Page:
|Schnecke, Ready for Breakfast|
Sunday, March 9, 2014
The Search for Vienna's Best Schnecke (the Pastry, not the Mollusk)
With no other reason to go to Vienna, I would travel there simply to be able to eat its Semmeln and Schnecken. The Semmeln are bread rolls widely used for every meal. With butter and jam (or butter and cheese or butter and ham), they make a tasty breakfast. Also, they perfectly accompany soups and main courses served for lunch and supper. Fresh, light, and flaky, they are the best bread I can imagine.
While I like Semmelm, I love Schnecken – the pastry, not the slimy mollusks. The German word “Schnecken” means snails, but it is also the name given to a pastry in the shape of a spiraled circle, which, I suppose, vaguely resembles the shell of a snail. This shape is often seen in cinnamon rolls sold in Panera and other bakeries and coffee shops in North America. However, make no mistake about it: American cinnamon rolls are to Schnecken as a slice of white bread is to a Semmel. The differences are huge.
Compared to a Schnecken, most American cinnamon rolls are heavy, doughy, very sweet and super cinnamon-y. They assault the taste buds with sugar and weigh heavily on the stomach. In contrast, Schnecken are much lighter, flakier, less sweet, and have a more subtle taste. Don’t get me wrong: I love sugar as much as most Americans and have enjoyed my share of American cinnamon rolls; however, I still prefer the Viennese version.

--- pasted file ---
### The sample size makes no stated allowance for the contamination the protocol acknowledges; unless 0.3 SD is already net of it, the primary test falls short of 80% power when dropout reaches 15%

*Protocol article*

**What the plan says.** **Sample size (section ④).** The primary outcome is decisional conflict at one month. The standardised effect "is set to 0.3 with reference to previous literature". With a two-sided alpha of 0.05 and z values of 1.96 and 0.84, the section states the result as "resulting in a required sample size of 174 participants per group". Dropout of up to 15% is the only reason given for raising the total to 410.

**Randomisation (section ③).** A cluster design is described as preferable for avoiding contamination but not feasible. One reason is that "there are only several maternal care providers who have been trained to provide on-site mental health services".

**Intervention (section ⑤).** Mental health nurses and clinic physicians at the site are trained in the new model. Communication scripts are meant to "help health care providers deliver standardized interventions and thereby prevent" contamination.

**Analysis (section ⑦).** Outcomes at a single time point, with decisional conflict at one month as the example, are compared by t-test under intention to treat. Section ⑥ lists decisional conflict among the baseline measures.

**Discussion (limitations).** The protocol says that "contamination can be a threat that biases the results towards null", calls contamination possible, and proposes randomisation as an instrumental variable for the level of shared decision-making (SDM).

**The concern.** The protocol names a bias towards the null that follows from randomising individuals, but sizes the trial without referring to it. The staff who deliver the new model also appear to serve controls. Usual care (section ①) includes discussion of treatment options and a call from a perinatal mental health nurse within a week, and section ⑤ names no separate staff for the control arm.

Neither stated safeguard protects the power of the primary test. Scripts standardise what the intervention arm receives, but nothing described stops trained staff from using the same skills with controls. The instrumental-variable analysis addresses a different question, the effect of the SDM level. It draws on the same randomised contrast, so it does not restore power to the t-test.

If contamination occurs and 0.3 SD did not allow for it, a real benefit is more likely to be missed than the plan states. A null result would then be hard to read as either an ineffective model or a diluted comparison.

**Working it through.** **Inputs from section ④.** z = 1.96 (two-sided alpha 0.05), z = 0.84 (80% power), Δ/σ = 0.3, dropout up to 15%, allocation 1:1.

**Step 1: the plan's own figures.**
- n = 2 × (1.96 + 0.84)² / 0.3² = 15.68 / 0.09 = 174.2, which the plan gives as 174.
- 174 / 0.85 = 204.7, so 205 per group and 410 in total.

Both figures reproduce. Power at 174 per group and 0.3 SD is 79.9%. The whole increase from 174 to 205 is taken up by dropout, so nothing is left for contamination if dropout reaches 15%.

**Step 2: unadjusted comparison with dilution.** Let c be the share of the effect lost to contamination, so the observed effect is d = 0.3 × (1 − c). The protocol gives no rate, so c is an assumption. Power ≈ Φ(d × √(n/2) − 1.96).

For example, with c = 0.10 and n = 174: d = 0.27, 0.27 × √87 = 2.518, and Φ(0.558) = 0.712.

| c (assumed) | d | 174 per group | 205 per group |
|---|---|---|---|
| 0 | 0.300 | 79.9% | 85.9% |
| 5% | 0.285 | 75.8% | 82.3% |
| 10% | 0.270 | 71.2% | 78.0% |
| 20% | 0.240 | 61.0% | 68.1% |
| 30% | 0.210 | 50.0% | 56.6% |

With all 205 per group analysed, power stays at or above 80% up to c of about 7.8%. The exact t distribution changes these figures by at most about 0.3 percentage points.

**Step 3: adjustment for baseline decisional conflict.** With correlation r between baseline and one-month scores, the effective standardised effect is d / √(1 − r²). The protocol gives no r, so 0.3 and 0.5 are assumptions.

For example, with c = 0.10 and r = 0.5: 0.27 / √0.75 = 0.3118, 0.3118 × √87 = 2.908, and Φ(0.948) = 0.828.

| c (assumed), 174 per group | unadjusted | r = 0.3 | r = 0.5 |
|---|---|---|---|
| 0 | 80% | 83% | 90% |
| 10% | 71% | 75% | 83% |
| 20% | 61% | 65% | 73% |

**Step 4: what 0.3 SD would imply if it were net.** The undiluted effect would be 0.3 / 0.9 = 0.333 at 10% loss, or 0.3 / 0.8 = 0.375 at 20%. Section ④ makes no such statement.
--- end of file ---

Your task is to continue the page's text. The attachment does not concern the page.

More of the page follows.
While most freshly made Semmeln taste pretty much the same wherever you buy them, Schnecken differ from bakery to bakery. As with Semmeln, Schnecken should be eaten only when fresh (avoid packaged Schnecken). Fortunately, Vienna has a bakery with fresh Semmeln and Schnecken within a short walk of almost every Viennese, so both can be purchased daily.
Searching for the Best Schnecke: The Bakeries
Since eating my first Schnecken in 1967, bought at a Konditorei on Schottengasse, I have not been discriminating in where I purchase Schnecken. Typically, when in Vienna, I buy a daily Schnecke from the bakery nearest to where I am staying, or I pick one up at a shop in the subway (U-bahn) station that I use most often.
After decades of indiscriminate buying, I decided in December to determine which bakery makes the Schnecke that I like most – in other words, to find the bakery making the best Schnecken. So, over a period of about ten days, I bought and tested Schencken brought at seven different bakeries.
Before discussing the bakeries and their Schnecken, I should mention that Schencken are no longer a uniform product. They now come in different flavors, including chocolate and vanilla. Of those, the cinnamon Schnecke (Zimtschencke) is most like the traditional Schnecken that used to be sold in every bakery.
For the purpose of my taste testing, I compared the regular or Zimtschencken from seven different bakeries. Included among these seven bakerys were four with the most stores in and around Vienna. They were:
Anker. This bread company, founded in 1891, has over 100 outlets in Vienna. It is a very visible chain, with convenient locations on major streets, subway stations, and other places with substantial foot traffic.